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The internal circadian rhythms of cells and organisms coordinate their physiological properties …


Biology Articles » Chronobiology » A proposal for robust temperature compensation of circadian rhythms » Figures

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- A proposal for robust temperature compensation of circadian rhythms

mcith_F1-medium.gif Figure 1 One-parameter bifurcation diagrams for the differential equations (B1) and (B2), described in Appendix. (A) Parameter values: v m = 2, k m = 0.2, k p1 = 53.36, k p2 = 0.06, k p3 = 0.2, K eq = 1, P crit = 0.6, J p = 0.05. (B) All rate constants increased 2-fold. For each value of the bifurcation parameter, v p, we plot the value of [PER] on recurrent solutions of the differential equations (steady states and limit cycle oscillations). Solid curve, stable steady state; dashed curve, unstable steady state. Curves labeled [PER]max and [PER]min indicate the range of an oscillatory solution at fixed value of v p. At the Hopf bifurcation, the steady state changes stability and small amplitude, stable limit cycle oscillations arise. At the SNIC bifurcation, two steady states (a stable node and an unstable saddle) annihilate each other and are replaced by a large amplitude limit cycle. (A Inset) The period of oscillation at the SNIC bifurcation is infinite, but drops quickly to a value of ≈15 h. Superimposed on the bifurcation diagrams are the trajectories (dashed/dotted line) generated by the resetting hypothesis (see text). Although the locations of the bifurcation points depend strongly on parameter values, as do the shapes of the resetting trajectories (dashed/dotted line), the period of the two trajectories is precisely 24 h.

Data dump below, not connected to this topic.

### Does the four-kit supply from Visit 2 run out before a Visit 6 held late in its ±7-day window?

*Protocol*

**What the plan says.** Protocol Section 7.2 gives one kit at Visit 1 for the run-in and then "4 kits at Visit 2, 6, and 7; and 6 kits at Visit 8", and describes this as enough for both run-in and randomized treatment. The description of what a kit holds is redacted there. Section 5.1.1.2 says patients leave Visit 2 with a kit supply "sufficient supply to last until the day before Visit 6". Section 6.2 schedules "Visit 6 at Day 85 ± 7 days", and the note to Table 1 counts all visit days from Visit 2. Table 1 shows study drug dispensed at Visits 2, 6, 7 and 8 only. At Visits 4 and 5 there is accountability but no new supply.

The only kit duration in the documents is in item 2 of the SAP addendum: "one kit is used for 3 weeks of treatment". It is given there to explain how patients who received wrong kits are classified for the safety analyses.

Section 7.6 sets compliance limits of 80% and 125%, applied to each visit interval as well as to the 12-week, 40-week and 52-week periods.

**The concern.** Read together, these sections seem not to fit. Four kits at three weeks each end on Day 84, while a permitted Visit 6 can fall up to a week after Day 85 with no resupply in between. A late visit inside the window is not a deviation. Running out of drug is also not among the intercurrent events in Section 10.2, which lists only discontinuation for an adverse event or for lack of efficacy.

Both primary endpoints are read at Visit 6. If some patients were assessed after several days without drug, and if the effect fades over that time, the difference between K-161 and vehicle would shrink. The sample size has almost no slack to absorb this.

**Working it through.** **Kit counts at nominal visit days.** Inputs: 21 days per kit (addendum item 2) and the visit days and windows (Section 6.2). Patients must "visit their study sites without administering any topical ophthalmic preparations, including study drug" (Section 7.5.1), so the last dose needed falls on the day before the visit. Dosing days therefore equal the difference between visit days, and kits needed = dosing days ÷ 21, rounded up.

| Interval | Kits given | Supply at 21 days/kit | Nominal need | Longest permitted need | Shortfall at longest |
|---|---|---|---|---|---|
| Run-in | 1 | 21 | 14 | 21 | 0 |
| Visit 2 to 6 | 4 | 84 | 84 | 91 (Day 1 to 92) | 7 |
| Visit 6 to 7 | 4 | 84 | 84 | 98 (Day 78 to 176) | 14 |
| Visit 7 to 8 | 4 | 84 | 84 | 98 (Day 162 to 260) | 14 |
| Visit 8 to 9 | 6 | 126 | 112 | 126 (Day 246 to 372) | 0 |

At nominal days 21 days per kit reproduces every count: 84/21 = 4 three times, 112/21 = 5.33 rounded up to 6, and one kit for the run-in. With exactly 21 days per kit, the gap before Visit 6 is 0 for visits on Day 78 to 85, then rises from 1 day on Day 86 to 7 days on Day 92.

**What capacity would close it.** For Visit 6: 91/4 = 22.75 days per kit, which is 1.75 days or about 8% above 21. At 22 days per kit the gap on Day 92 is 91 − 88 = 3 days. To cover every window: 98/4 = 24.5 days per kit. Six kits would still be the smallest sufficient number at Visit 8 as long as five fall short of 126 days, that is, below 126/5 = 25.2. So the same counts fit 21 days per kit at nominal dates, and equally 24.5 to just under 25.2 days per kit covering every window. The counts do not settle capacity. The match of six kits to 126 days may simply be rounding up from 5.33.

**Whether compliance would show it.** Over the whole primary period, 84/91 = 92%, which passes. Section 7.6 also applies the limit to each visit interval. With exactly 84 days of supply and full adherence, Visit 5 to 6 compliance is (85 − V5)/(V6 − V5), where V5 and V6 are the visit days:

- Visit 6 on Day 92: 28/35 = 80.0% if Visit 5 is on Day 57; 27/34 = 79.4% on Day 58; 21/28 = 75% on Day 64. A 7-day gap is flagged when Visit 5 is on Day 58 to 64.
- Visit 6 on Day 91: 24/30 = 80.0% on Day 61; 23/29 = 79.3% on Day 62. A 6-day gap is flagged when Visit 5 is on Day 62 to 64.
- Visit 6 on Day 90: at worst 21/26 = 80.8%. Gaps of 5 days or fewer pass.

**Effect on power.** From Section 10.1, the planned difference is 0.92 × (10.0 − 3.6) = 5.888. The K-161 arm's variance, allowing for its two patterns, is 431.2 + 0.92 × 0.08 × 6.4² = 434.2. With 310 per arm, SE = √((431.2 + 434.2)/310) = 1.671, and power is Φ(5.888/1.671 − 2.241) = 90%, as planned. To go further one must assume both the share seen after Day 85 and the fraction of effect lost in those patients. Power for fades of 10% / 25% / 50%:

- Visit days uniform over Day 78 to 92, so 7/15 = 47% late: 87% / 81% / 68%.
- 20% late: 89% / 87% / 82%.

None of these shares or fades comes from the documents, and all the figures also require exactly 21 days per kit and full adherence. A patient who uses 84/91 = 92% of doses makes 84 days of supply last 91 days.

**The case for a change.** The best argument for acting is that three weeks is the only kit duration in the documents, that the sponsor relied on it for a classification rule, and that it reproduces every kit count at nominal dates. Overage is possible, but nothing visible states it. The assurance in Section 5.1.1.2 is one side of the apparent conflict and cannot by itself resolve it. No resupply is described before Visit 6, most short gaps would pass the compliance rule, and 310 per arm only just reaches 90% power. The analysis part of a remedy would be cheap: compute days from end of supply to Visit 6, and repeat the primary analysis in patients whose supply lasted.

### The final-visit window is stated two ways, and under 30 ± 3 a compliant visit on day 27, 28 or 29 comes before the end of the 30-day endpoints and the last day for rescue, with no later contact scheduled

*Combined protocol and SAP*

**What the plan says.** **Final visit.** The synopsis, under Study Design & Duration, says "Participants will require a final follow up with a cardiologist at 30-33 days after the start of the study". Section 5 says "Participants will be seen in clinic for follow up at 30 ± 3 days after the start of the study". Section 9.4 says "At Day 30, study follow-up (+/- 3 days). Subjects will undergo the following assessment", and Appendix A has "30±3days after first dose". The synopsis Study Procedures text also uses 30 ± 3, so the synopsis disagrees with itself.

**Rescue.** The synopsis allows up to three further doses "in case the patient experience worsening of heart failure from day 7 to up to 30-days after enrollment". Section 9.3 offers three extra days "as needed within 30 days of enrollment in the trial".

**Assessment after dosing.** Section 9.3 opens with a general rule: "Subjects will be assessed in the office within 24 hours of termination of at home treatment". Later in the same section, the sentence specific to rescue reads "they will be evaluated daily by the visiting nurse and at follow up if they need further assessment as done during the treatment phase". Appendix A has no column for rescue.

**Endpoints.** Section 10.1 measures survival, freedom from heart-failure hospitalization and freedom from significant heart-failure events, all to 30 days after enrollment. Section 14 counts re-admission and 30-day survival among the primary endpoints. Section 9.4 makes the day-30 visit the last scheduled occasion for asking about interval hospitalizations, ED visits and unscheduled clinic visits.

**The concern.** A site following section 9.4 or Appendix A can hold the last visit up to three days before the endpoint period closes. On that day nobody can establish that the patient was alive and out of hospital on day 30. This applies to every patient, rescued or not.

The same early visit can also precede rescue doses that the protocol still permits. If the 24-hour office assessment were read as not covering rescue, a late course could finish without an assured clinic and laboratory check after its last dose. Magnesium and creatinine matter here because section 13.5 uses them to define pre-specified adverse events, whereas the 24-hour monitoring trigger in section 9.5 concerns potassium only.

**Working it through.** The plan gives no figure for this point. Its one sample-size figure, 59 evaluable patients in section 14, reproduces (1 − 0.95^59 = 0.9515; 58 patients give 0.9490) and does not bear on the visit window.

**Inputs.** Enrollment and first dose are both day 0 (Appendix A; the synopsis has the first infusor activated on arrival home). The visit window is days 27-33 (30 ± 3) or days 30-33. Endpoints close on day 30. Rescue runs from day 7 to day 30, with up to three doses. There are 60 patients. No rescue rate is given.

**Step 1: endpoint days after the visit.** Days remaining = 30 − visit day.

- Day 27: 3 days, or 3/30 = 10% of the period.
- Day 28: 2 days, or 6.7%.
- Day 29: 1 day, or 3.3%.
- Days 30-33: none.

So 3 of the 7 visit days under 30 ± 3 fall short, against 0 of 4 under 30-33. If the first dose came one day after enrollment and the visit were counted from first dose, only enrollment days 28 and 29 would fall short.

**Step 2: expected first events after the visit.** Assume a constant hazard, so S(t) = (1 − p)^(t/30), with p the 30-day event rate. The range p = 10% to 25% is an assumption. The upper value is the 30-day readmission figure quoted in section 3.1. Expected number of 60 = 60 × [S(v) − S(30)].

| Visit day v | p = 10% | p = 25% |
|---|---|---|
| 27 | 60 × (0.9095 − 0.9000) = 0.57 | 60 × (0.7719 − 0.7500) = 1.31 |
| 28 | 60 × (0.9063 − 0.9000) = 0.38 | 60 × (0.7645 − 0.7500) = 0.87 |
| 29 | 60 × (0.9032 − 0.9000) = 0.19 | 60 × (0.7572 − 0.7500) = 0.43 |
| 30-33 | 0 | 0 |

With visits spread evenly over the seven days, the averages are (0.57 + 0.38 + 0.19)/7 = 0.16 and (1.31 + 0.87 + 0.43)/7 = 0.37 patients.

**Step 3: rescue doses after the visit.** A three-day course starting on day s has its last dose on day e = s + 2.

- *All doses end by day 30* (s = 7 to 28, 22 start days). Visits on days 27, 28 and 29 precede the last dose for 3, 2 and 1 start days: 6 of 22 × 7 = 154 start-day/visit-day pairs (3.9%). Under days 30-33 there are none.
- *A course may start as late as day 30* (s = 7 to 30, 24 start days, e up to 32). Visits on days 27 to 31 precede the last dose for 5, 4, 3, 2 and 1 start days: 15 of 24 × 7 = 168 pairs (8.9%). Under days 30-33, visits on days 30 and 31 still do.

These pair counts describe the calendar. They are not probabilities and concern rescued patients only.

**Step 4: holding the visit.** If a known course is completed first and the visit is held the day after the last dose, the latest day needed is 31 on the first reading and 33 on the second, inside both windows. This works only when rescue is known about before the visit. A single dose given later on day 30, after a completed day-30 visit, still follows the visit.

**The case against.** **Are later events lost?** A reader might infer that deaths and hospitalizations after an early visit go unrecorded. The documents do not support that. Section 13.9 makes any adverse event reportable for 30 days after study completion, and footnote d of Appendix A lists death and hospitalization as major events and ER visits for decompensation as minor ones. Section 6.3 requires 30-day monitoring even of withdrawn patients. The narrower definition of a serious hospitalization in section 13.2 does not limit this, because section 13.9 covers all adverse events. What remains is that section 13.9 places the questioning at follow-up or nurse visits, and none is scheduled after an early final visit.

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mcith_F2-medium.gif Figure 2 Time courses of per mRNA and protein, and the resetting parameter, v p, for the mechanism described in the text. (A) Parameter values as in Fig. 1A, plus P thresh = 2, μ = 0.0288, σ = 0.5. (B) Parameter values as in Fig. 1B, plus P thresh = 2, μ = 0.0576, σ = 0.25. 

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mcith_F3-medium.gif Figure 3 Robustness of compensated oscillator period as a function of perturbation strength (σp) for the models LG, TH and RS. (A) The CV of the period is plotted vs. σp, indicating each model's response to test A. RS is virtually unaffected (extremely robust), whereas LG and TH fail to compensate the period to different degrees. (B) ΔT is averaged over all possible single reaction mutants (Test B) for a given perturbation strength, σp. We see that RS is robustly temperature compensated for such mutations (very low ΔT), whereas both LG and TH fail to compensate over the given temperature range. 

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mcith_F4-medium.gif Figure 4 Sensitivity of oscillation (% of samples that lose oscillation) as a function of perturbation strength (σp) in test A. At σp = 0.2, LG loses oscillation ≈47% of the time, TH ≈59% of the time, and RS ≈40% of the time. Oscillations are most robust to small perturbations for LG, whereas RS is considerably more robust than either LG or TH for large perturbations.

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